Friday, 30 December 2011

Tales from the turntable, part 1: Introduction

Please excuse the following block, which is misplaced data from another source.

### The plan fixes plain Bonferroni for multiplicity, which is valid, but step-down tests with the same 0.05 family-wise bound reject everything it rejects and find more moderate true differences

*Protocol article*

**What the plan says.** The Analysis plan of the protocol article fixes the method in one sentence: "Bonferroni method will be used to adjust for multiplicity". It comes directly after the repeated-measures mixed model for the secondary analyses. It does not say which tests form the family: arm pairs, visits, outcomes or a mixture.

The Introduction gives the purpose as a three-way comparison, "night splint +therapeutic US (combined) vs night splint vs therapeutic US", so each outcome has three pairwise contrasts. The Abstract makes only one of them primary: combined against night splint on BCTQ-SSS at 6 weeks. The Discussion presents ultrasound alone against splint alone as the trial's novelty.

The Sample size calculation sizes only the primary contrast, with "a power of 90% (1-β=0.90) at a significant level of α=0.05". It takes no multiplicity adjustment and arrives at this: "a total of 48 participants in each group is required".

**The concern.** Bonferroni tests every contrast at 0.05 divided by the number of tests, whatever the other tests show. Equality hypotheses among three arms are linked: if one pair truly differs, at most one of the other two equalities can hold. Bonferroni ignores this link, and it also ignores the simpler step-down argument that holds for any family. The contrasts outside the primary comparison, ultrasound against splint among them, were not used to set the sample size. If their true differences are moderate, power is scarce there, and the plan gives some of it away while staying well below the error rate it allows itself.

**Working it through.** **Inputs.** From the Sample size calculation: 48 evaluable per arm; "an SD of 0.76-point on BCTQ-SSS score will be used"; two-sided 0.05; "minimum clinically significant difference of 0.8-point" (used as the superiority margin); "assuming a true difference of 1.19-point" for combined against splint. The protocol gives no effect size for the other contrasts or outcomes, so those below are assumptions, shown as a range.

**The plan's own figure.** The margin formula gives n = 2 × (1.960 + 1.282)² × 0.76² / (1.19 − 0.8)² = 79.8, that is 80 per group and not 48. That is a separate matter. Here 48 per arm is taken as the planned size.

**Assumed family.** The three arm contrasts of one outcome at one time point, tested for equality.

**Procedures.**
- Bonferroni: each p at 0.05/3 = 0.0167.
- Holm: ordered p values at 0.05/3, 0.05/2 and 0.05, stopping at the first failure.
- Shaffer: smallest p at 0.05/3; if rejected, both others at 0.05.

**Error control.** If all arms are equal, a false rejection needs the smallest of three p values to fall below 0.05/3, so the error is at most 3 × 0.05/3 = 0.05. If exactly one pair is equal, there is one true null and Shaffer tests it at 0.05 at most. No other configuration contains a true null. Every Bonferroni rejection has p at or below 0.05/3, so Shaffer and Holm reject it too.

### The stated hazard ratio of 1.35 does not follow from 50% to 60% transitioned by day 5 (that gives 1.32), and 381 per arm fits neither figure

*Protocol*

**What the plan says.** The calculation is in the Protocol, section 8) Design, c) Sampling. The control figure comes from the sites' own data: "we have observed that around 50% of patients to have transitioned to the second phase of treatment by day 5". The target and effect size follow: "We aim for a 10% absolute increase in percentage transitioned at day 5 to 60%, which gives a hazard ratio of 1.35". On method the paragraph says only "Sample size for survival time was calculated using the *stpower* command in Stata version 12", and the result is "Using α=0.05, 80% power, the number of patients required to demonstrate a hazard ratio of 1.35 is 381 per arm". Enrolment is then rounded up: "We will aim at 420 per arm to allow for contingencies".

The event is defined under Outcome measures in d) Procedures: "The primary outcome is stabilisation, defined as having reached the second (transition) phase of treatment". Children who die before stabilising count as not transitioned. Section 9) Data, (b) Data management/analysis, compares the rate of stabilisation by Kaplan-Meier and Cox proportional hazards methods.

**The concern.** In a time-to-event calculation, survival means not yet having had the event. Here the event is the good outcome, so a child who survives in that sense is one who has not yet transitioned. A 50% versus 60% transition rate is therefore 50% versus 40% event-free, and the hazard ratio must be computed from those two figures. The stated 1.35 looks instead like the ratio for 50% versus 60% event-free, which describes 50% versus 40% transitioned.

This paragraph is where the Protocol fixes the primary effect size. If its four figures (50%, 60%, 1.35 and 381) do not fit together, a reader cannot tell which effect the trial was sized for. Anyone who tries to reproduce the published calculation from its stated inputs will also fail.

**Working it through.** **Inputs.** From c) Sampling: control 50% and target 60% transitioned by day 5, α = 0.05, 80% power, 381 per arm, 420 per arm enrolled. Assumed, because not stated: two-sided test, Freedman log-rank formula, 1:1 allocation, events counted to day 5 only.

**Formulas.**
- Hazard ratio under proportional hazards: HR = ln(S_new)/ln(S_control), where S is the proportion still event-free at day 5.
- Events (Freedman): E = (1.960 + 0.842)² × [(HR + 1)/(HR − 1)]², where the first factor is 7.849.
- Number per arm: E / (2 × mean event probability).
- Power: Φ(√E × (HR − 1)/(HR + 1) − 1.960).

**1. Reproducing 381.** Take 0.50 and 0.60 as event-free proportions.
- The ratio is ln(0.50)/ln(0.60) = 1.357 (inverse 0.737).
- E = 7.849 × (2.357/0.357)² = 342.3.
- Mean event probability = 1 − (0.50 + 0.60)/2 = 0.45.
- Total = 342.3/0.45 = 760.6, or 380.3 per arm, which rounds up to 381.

Remember the late eighties and early nineties when people were mad about CD’s? Everybody (well almost everybody) were taking their LP collection to local second hand music store or a flea market and sold them for whatever price they could get and then bought the same stuff as CD’s. I didn’t do that. I didn’t buy CD’s because I thought (and still think) that LP’s are much better when it comes to sound and packaging. I bought LP’s in the nineties whenever they were available. I thought that this way I would be one of the last freaks to keep that precious record alive. And what happened? It didn’t die. I’m proud to be one of those who could prevent vinyl to vanish into oblivion. You can find nowadays bands and artists releasing music on vinyl and even big department stores have taken vinyl back into their catalogue. Yeah, okay, it still is quite minor thing but the main thing is: it is still alive. On the contrary everybody’s now talking about how CD is dying. I remember I wasn’t impressed by the CD when it was introduced. Especially the BS about how they sounded better and you couldn’t break them whatever you do. Infact I found out that even one dirty fingerprint could do the trick with certain players, I guess the cheap ones (I admit that), and one minor scratch could ruin the whole CD. People nowadays are buying mp3’s instead so the decline is rolling on. If you settle for a downloaded music then why not try lossless files like flac or wav which are better quality? I admit that mp3’s or CD’s are okay when you’re in a car or you have a portable player but at home LP is the only choice. Nothing can beat the LP. It’s the whole package that counts: just look at the LP cover and compare that to CD? And when you download music you don’t even get the covers anymore. How sad for the artists who design them. How can you put covers like Sticky Fingers or Some Girls by The Rolling Stones to a CD and still look good? Mission impossible. Or if you have an insert, say a poster. How can you put that same poster inside a CD box if you want to keep the same size? Not a chance. And very rarely you see a CD box that’s the same size as LP. It’s nice to rummage through an LP collection, looking the cover, feeling the cover, smelling the cover. It’s like old wine’s bouquet – the layers of different smells from the past. And the soft and full-bodied sound of vinyl then. Great whisky/wine/beer and marvelous music on vinyl are the same. Nothing really can’t beat the vinyl.

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